Journals Perspective The Tattoo

Me, a camp counselor?

BRISTOL, Connecticut, U.S.A. — If you think baby-sitting your booger-breath little brother is bad, then try being a camp counselor for a month at a blazing hot day camp.
Over the summer, I was a counselor in training (C.I.T.) at Camp Chase, located in Burlington, Connecticut. It was fun but it also had its ups and downs.
Every day I would wake up around 8, trudge up the steep hills to the nearest bus stop, and climb onto the crowded, blistering hot camp bus for a 30-minute ride with screaming and hyperactive kids.
Once we got to the camp, we’d all unload and find our groups for attendance, then scamper off for a day of fun.
The kids had a pretty cool schedule. In the morning, after attendance, all the groups would circle around the flag pole for a morning flag assembly. We would raise the flag, say the Pledge of Allegiance, and then sing a camp song at the top of our lungs.
Then the kids would all head off to either their scheduled swim lesson or play their own games until lunchtime, when the kids would go to their lunch areas in the woods and chow down until noon assembly in the amphitheater.
Noon assembly was a tradition every day. We would sing a camp song to quiet the kids down, announce important stuff, and read the slips in the “mayonnaise jar” where kids would personally thank a friend in front of the camp for doing something special for them.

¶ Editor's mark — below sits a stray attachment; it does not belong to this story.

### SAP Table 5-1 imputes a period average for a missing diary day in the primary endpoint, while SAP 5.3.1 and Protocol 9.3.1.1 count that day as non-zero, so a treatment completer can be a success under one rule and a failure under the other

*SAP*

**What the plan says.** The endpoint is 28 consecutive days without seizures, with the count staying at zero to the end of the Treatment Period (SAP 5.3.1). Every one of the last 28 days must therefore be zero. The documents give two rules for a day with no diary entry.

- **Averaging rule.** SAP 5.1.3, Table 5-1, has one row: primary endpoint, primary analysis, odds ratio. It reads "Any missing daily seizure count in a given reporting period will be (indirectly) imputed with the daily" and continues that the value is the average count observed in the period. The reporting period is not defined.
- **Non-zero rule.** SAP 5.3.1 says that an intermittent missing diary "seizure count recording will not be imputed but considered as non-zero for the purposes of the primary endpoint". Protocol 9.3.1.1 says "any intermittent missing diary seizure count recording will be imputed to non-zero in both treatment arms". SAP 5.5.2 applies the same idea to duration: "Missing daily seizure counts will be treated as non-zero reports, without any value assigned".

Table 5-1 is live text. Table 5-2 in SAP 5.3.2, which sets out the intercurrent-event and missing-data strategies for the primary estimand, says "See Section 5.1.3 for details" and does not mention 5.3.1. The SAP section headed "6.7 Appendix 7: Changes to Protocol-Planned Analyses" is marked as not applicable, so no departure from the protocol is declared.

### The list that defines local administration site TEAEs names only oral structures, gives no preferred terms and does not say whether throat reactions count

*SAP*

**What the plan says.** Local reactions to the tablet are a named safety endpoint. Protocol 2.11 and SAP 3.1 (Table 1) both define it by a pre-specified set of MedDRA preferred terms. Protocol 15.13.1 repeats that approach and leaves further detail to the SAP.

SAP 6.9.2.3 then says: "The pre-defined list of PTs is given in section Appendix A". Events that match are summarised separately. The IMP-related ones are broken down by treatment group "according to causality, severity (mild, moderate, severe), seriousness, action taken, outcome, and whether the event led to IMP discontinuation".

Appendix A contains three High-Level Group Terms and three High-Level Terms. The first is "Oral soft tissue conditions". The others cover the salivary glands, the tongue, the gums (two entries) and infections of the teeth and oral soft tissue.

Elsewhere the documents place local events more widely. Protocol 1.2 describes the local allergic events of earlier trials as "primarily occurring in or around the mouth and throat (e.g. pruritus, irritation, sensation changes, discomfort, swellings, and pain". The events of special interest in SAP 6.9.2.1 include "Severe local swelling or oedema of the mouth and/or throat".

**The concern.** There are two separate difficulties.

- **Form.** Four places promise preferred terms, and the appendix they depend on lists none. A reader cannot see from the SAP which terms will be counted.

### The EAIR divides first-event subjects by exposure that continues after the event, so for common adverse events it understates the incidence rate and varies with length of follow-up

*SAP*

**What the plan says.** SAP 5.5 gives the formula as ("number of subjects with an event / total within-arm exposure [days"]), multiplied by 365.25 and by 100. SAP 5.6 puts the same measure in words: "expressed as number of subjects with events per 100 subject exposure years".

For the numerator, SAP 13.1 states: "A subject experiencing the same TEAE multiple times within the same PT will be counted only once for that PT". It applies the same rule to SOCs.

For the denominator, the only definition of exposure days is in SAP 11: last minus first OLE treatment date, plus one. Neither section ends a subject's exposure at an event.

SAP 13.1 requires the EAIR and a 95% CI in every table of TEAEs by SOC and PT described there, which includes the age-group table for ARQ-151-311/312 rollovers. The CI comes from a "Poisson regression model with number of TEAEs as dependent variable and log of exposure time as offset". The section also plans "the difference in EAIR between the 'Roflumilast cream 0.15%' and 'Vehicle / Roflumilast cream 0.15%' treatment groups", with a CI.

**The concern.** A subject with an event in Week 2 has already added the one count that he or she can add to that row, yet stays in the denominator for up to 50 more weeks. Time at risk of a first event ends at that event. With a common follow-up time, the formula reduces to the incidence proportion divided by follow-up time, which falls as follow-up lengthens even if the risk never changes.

Then we would all head out to play some more games until the free swim time, where campers would get to go swim in the pool for half an hour. Then, in mid-afternoon, we would all meet up and go on our buses for home.
But not every day was like this.
At the end of every session there would be a special camp get-together like a talent show where the kids would make up dances or skits.
Another special activity was “color wars” where the kids were all split into separate groups named after the camp colors of red, green, blue and yellow. They then came up with cheers as their teammates competed in fun games in the pool and in the field. The groups got points for creativity, teamwork, and anything else the judges thought was good.
As a C.I.T., I had the responsibilities that a normal counselor would. I assisted the other counselors with the kids, helped run games, talked with the kids and had a lot of laughs along the way.
But, I didn’t just stick with the kids. Every day, the group of C.I.Ts would meet and talk, discuss group problems, learn the qualities of a good counselor and play games.
After two summers of being a C.I.T., I graduated from the program and received my first staff T-shirt and a certificate. This summer, if I want, I can apply to become an official counselor.
This whole thing might sound horrible if I just talked about the hot days, hyperactive kids and fatigue.
But other than that, those were two awesome summers. I made new friends, got to act like a kid and a trusted adult at the same time, and overall had a whole lot of fun. When I graduated, I was happy to have accomplished something like that. It felt rewarding.
If you’ll be a sophomore or a junior in high school and you love working with kids, I would recommend being a counselor in training.
For the first two years, it is volunteer, but once you graduate, you feel like you’ve accomplished something while having fun, and it feels pretty good.

Danielle Letourneau is a Reporter for Youth Journalism International.

Leave a Comment